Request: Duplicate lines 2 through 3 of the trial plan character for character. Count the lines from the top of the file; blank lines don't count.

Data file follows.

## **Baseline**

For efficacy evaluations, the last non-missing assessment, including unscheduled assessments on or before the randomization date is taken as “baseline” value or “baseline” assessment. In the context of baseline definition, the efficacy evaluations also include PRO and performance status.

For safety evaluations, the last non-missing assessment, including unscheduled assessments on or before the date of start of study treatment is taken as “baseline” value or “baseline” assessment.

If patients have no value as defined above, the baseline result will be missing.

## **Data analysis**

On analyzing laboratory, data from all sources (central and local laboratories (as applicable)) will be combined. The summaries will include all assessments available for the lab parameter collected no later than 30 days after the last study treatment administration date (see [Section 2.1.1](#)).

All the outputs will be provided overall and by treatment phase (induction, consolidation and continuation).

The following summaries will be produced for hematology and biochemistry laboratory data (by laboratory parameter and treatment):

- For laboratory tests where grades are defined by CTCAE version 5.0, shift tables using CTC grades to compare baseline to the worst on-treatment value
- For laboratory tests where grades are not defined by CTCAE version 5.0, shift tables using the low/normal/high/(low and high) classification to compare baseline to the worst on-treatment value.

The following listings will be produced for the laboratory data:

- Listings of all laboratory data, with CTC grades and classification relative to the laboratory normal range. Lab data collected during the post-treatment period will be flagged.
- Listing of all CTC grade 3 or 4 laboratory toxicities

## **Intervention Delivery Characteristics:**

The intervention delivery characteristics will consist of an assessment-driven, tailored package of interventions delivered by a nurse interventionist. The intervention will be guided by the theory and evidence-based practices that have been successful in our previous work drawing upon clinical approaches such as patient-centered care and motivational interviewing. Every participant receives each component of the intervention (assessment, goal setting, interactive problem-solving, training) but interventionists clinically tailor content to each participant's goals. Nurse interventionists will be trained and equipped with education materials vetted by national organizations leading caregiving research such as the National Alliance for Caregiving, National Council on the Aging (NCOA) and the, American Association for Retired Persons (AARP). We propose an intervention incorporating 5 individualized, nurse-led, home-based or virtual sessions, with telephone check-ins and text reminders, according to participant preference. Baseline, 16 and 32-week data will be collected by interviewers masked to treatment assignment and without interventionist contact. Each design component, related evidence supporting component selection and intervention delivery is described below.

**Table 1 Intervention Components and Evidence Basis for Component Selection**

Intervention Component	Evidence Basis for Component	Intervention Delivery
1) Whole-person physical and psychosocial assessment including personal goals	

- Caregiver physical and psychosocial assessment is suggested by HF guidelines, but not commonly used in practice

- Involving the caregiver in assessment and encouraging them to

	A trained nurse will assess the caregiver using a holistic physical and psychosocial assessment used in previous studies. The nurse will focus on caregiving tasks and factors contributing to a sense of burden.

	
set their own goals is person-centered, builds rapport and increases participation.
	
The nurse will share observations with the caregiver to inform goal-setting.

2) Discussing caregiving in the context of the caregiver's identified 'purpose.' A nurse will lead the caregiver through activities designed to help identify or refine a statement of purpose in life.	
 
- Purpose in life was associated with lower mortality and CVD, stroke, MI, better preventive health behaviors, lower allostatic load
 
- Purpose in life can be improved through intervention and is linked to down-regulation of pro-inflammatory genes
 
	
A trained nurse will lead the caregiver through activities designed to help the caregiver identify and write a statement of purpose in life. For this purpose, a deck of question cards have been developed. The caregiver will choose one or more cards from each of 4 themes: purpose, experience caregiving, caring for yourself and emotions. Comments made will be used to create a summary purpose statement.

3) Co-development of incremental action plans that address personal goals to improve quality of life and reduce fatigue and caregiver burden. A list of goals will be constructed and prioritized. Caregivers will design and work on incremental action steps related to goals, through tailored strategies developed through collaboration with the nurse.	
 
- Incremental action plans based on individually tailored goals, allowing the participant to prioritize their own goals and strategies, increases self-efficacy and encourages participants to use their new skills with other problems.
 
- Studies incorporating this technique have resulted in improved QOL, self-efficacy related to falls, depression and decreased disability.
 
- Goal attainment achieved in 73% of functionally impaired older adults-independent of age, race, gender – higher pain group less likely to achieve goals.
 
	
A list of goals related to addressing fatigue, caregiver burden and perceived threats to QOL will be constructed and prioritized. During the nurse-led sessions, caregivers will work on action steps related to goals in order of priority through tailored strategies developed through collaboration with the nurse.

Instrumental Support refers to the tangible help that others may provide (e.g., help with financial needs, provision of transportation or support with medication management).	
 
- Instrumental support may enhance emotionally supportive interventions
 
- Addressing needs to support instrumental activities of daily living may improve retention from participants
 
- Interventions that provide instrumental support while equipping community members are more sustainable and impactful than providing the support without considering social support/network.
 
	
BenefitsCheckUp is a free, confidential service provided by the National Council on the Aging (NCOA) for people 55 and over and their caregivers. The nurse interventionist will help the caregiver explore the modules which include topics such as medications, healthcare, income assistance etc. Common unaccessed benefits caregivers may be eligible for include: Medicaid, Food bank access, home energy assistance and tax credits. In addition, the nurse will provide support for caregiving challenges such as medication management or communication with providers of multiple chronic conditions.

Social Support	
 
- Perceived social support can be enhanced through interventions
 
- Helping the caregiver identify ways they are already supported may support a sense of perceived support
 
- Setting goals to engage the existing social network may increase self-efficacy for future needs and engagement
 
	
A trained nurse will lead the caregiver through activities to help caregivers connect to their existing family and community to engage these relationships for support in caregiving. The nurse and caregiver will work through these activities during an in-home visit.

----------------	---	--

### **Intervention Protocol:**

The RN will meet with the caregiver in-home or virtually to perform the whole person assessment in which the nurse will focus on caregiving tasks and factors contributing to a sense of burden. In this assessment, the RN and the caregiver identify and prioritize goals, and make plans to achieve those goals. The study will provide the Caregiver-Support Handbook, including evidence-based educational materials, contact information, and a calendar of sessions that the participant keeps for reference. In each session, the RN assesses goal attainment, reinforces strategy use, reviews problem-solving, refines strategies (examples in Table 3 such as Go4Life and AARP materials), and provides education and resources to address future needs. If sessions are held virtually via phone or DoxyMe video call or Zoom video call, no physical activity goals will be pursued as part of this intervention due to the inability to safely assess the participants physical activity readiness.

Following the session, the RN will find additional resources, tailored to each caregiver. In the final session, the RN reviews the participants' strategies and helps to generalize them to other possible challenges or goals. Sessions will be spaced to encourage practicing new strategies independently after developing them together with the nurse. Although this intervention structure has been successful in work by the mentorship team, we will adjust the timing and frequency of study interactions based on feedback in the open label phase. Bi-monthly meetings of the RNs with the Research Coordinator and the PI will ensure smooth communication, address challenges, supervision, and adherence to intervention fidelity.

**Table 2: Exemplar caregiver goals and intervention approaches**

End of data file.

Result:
For efficacy evaluations, the last non-missing assessment, including unscheduled assessments on or before the randomization date is taken as “baseline” value or “baseline” assessment. In the context of baseline definition, the efficacy evaluations also include PRO and performance status.

For safety evaluations, the last non-missing assessment, including unscheduled assessments on or before the date of start of study treatment is taken as “baseline” value or “baseline” assessment.